Big Hole in the Desert

About 50,000 years ago, a huge chasm was formed when a meteor struck the Earth about 35 miles east of Flagstaff, Arizona.  This crater measured three-quarters of a mile wide and was about 700 feet deep.   This impact caused hurricane-force winds blowing in all directions with about 175 million tons of rock thrown into the air.  It only took 10 seconds to form the meteor crater causing a huge void surrounding the area.

At first, it was thought that a volcanic blast caused the large gap in the Earth’s surface, until in 1903, Daniel Barringer, a Philadelphia mining engineer, went to the site.  He determined that the abyss was made by an enormous meteor.  Barringer bore holes at the bottom of the crater to prove that he was accurate.  He found oxidized meteorite fragments which convinced other researchers that his theory was correct.

The owners of the Crater proclaim it to be “the first proven, best-preserved meteorite crater on earth.”

I have been able to visit the Crater twice. My first visit was in the summer with my family when my kids were little and another time was in February with friends of ours from Pennsylvania.  It was so cold and windy on the February visit.  The place has a visitor center with much information about the Meteor Crater.  You can watch videos on how it was formed as well as seeing pieces of the meteor itself.  You step outside and take various paths to landings that hang over the crater to get an amazing view of how enormous the hole is.  It is definitely a site to be seen if you ever get to Arizona.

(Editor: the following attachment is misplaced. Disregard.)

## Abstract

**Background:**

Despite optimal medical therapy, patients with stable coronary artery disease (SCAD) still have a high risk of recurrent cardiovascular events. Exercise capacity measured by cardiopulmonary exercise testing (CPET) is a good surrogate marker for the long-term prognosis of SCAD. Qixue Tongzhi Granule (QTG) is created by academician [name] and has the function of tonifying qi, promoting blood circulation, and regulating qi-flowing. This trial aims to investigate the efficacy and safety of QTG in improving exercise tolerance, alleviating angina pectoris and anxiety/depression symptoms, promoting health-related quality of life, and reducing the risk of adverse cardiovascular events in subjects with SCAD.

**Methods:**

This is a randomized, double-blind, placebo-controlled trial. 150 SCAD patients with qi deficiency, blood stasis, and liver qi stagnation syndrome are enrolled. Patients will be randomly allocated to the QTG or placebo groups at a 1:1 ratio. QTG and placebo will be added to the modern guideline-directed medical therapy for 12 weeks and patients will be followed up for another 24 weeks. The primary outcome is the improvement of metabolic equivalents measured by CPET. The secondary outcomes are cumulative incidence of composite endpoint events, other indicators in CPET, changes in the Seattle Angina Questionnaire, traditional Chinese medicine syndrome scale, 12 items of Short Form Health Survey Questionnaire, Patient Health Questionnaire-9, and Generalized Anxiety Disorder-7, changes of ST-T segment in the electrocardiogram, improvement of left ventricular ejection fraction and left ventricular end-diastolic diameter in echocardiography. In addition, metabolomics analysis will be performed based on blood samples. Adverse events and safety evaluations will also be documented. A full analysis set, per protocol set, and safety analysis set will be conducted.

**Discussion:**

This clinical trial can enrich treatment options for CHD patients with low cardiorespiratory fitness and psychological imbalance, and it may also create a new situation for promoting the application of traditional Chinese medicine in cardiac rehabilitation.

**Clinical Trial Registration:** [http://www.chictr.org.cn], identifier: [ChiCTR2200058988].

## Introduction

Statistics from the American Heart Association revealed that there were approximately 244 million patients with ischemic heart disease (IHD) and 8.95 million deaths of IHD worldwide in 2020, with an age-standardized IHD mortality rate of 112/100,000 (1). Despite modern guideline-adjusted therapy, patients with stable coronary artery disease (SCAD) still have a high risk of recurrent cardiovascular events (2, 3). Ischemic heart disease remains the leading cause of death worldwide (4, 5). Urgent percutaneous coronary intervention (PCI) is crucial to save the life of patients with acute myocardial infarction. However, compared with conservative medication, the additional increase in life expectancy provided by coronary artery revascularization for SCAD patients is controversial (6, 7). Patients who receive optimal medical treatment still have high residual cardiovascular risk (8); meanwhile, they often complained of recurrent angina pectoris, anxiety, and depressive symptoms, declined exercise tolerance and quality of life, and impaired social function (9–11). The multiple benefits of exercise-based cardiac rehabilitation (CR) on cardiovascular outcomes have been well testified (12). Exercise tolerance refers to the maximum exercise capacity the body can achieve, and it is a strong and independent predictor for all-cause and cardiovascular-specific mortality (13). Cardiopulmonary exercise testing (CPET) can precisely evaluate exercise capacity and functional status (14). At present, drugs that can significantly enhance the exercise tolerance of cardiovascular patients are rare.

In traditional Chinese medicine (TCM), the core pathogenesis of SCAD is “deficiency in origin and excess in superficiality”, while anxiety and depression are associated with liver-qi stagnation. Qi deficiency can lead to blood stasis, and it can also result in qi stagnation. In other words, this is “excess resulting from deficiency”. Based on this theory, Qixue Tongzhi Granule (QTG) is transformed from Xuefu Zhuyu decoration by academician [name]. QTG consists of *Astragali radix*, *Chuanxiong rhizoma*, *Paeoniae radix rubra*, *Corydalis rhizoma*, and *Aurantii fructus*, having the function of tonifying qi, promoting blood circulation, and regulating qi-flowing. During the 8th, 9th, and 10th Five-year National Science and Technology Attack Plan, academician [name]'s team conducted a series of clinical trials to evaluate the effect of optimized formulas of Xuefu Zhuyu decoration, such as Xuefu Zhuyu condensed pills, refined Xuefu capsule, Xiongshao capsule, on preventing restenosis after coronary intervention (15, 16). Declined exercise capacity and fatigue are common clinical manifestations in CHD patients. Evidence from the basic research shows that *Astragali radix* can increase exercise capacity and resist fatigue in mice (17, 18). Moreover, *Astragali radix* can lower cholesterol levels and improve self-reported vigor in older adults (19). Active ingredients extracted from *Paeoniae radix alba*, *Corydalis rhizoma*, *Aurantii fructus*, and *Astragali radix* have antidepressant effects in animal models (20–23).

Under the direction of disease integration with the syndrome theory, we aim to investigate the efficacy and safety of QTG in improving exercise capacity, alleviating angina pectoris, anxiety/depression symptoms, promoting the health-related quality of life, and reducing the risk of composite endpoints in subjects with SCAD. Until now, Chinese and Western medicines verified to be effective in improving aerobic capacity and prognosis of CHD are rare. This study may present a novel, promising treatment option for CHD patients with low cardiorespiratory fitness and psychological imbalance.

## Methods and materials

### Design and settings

1. This is where we go visit... and stand in the middle of it...


    With all hot men....
    Who know their roles....


    Yes, that was my first thought

    1. I love your imagination. Hum, I have never been to the bottom. Who knows what really goes on down there. Perhaps you might be right...

  2. I've seen some good programs on this on NatGeo - or was it History Channel. Fascinating place.

    1. It is an interesting place to visit. They also have lots of information in the museum right next to it.

  3. Wow! Those pictures are kind of terrifying! A rock that big falling in the desert is bad enough, but imagine the damage in the middle of a city... gulp!


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